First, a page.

Mathematics teacher Dr Michelle Dalrymple knows her subject isn’t every student’s first choice, but bringing her dogs into the equation certainly helps.
The Christchurch teacher uses videos of her bullmastiffs Cornelius and Daisy to get her points across, showing how complicated classroom principles work in the real world through home-made clips with her pets.
Dalrymple has won the 2019 Prime Minister’s Science Teacher Prize, the first mathematics and statistics teacher to nab the premier teaching award at a live-streamed event of the Prime Minister’s Science Prizes on Tuesday. Burnside High School student Thomas James was also recognised as the country’s leading future scientist.
The Cashmere High School faculty head said she always knew she wanted to be a teacher, taking up a job at the popular school 16 years ago after completing her degree at the University of Canterbury.
“It’s so important that students feel safe and cared for and trust me, and know that I will never give up on them … I can’t expect them to take risks to make mistakes and push themselves unless that relationship has been formed.”
She films her dogs to demonstrate concepts liked random sampling, sometimes using her pigs Marilla and Dorothy as case studies for example questions.
“It’s just bringing a bit of myself to the classroom I guess, if they finish an apple I’ll grab the apple core to take home for the pigs which is always a laugh.”
A photograph of Cornelius was her laptop screensaver, meaning he was “always in the room”, and both dogs popped up to say hello in streamed lessons and staff meetings during lockdown, she said.
The “power” of statistics was in being able to tell the stories behind the data quickly and easily, she said.
Dalrymple was devoted to sharing her research and knowledge with other teachers around the country, nominated for her cutting-edge research, originality and creativity.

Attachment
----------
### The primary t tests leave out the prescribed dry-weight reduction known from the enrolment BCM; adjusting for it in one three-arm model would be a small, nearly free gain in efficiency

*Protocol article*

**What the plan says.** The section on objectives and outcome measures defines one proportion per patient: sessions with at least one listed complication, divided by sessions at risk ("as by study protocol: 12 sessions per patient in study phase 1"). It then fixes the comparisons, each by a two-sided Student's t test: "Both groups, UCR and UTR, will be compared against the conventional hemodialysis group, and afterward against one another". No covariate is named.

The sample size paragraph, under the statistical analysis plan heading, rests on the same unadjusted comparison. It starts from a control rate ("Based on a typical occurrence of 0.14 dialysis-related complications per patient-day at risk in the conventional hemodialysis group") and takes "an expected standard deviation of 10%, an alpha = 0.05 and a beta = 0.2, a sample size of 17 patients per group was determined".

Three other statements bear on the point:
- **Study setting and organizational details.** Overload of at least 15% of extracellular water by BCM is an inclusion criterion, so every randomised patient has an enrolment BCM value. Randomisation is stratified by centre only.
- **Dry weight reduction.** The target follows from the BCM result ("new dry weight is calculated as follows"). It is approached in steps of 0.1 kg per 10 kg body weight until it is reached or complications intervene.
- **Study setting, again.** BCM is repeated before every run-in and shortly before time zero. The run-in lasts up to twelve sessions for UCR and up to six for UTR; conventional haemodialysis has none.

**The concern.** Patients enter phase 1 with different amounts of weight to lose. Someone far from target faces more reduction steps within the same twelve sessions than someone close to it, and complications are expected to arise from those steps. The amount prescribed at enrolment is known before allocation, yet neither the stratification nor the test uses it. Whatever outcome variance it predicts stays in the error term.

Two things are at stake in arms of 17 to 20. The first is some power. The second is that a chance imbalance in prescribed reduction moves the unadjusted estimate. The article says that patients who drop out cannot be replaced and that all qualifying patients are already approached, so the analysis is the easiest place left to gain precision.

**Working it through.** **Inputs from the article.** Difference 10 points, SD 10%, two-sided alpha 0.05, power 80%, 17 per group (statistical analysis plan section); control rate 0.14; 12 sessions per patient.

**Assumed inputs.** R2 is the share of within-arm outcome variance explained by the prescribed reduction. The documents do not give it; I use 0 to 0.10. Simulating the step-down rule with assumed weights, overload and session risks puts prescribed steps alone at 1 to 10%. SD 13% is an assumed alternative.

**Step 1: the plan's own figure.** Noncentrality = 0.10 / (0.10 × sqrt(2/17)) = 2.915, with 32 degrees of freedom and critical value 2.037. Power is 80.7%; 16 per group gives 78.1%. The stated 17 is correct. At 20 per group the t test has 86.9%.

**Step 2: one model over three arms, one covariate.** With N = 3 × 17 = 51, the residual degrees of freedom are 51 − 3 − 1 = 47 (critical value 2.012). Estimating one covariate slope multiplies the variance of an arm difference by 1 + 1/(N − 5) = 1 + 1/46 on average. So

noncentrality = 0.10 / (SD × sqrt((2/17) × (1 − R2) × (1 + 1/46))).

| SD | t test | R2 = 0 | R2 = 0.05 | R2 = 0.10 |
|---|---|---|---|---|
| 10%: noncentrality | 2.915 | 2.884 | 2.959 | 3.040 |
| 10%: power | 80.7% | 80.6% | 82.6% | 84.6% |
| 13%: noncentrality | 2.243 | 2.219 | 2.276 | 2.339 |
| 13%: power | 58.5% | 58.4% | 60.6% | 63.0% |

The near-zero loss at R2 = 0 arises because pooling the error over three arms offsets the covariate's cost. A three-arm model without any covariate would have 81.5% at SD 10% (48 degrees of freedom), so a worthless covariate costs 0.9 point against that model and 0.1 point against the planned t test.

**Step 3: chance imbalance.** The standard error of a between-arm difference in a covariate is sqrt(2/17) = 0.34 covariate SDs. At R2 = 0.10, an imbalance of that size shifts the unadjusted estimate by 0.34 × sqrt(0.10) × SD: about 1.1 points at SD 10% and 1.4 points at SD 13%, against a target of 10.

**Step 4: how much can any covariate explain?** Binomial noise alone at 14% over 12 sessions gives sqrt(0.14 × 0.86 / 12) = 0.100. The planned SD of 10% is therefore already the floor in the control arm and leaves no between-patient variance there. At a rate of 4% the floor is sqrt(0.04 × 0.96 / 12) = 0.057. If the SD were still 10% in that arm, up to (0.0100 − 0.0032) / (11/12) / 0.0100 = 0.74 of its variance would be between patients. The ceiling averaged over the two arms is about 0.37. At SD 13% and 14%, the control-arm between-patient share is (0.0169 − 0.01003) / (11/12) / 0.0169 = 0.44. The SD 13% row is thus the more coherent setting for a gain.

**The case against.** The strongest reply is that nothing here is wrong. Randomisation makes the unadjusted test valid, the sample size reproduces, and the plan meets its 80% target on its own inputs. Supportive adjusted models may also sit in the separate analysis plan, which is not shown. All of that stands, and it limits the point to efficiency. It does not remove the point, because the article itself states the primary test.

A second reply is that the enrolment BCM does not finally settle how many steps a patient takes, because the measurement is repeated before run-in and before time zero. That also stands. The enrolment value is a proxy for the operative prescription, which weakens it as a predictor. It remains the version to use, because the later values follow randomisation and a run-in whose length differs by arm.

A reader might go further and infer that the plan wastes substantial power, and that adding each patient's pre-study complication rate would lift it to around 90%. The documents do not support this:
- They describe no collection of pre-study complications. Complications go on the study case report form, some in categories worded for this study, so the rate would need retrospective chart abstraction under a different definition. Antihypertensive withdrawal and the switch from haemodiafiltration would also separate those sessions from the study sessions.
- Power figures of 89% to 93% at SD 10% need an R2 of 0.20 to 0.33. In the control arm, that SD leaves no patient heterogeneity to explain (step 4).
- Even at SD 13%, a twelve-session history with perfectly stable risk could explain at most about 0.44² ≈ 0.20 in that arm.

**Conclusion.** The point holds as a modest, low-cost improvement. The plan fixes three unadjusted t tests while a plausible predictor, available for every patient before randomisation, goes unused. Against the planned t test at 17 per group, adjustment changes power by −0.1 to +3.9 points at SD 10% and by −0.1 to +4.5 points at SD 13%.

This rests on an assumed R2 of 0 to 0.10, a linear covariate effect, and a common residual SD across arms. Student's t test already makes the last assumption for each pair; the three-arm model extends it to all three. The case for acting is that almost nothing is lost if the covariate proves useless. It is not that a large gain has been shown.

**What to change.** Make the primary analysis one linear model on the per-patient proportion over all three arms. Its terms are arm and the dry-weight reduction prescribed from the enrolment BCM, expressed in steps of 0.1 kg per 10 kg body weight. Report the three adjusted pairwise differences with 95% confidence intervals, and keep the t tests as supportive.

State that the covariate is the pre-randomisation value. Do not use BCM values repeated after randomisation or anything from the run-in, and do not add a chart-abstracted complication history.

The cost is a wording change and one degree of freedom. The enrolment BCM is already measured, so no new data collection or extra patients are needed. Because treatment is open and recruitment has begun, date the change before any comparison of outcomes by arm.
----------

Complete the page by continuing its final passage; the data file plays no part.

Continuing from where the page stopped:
For students who struggled, she built their confidence by moving “away from the classic picture of a math classroom”. Shifting away from the stereotype encouraged each student to succeed by aligning with different learning styles, she said.
Cashmere High School principal Joe Eccleton said Dalrymple being named a finalist was “huge” for the school.
“As a school community we are so proud of her achievements and we are very fortunate to have her leading our Mathematics faculty,” Eccleton said.
She was a “brilliant” teacher and colleague, he said.
“First and foremost she believes in the potential of our young people and providing them with the very best platform to be at their best.
“While academic outcomes are important to Michelle, this does not define her success as a teacher and leader of mathematics. She uses mathematics as a vehicle to inspire and excite our students towards life-long learning.”
Dalrymple said she took inspiration from late educator Rita Pierson, and has brought overseas mathematics experts to New Zealand, run training workshops and regularly shares teaching ideas, lesson plans and interactive videos on her blog.
She’s well known in her field, having already been the recipient of two fellowships, including the Endeavour Teacher Fellowship in 2014, is affiliated to several national and international mathematics teacher bodies and on the International Data Science in Schools Project.
The $150,000 prize will go towards the rebuild of Cashmere High School’s mathematics and statistics block.
Other prizes bestowed by Prime Minister Jacinda Ardern were to University of Auckland lecturer Miro Erkintalo, who took the emerging scientist prize.
The science award went to a group of Kiwi scientists behind the break-through discovery that Antarctica’s melted ice sheets could have a significant impact on global sea level rise, and the communicator prize went to Waikato University professor Rangi Matamua.
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